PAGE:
Sacramento, the State Capitol of California — After a string of storms pounded the state in the first week of the year, causing fatal flooding, downed trees, and extensive power outages, Governor Gavin Newsom will ask President Joe Biden to declare a state of emergency in the state. This will take place after the storms caused extensive damage across the state.
Newsom said the following during a press conference that was held on Sunday: “We have all the confidence we’ll receive [the declaration] based on the interactions we’ve had with the White House.” [The declaration], in full:
In the entire state, there are more than 424,000 individuals who do not have electricity, and more than 20,000 people have been forced to leave their homes, as stated by Nancy Ward, who is the head of the governor’s Office of Emergency Services.
She emphasized the fact that floods are more dangerous than any other natural disaster and that they have killed 12 people in California since the 31st of December, which is more deaths than have occurred as a result of wildfires over the past two seasons combined. In addition, she pointed out that floods have killed more people in California than any other natural disaster in the state’s history.
The governor of this state has already declared a state of emergency due to the extreme weather that has been occurring throughout the month of this particular year. On the other hand, the president’s office can issue a proclamation that instructs the Federal Emergency Management Agency to make even more resources available by issuing such a directive.
The announcement was made only a few hours after widespread power outages occurred across Northern California, including in Sacramento, as a result of heavy rain and strong winds on Saturday night. As a result of the storm, trees were brought down, some of which crashed into homes and caused power outages.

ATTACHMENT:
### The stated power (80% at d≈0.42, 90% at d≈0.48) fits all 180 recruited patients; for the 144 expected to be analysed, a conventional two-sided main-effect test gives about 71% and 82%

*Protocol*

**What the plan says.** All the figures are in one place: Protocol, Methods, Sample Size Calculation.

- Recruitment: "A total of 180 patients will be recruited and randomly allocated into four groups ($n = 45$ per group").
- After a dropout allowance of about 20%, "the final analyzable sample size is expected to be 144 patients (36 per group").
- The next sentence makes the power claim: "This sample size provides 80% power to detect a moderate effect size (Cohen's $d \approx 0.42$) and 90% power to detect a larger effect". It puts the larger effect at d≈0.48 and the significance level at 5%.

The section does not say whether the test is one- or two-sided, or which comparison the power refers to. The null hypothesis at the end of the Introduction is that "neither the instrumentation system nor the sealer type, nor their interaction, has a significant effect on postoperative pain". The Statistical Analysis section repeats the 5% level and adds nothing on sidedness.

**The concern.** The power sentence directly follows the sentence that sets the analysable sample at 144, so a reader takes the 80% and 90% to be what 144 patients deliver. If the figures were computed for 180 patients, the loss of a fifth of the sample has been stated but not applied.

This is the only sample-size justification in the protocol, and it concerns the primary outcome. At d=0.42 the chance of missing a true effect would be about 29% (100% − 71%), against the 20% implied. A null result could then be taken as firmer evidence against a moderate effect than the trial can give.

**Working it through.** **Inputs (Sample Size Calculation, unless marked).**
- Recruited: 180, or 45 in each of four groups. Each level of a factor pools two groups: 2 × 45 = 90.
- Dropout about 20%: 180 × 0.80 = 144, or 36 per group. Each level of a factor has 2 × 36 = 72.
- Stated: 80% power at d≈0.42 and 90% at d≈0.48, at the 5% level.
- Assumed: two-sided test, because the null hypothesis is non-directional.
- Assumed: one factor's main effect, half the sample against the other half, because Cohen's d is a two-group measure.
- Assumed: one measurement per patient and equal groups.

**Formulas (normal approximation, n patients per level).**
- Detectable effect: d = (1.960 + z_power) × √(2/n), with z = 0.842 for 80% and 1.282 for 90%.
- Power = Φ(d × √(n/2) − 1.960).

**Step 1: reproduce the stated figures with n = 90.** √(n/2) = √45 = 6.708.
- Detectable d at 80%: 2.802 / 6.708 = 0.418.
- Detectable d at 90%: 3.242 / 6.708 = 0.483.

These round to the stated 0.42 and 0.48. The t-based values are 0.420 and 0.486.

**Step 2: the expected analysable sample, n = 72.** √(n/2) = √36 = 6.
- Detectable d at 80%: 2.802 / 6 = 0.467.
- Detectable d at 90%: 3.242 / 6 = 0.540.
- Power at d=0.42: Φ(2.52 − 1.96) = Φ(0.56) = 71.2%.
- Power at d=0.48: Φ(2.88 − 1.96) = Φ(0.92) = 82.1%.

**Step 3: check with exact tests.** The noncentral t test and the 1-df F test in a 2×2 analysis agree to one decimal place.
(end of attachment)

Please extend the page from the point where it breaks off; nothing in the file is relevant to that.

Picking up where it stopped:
It was brought to everyone’s attention by the governor and other state officials that there are more storms on the way, and it is forecasted that the windy and rainy weather will become far more severe overnight on Monday, continuing into Tuesday morning.
The circumstances were described by Newsom as being “still in front of us with the worst.” You shouldn’t put all of your eggs in one basket.
Shelters, high-water vehicles, and rescue helicopters are among the preparedness measures that have been taken by the state administration in response to the flooding. They asked the locals to take safety measures against severe weather and power outages, as well as to stay off the roads during storms, especially the ones that were flooded. In addition, they urged people not to go outside during power outages.
In addition, the governor stated that he intends to include a request to the legislature for an additional two hundred million dollars to assist in the reinforcement of the state’s older levees in the budget proposal for 2023 that he will be releasing on Tuesday. This request will be included in the budget proposal that the governor will be releasing.
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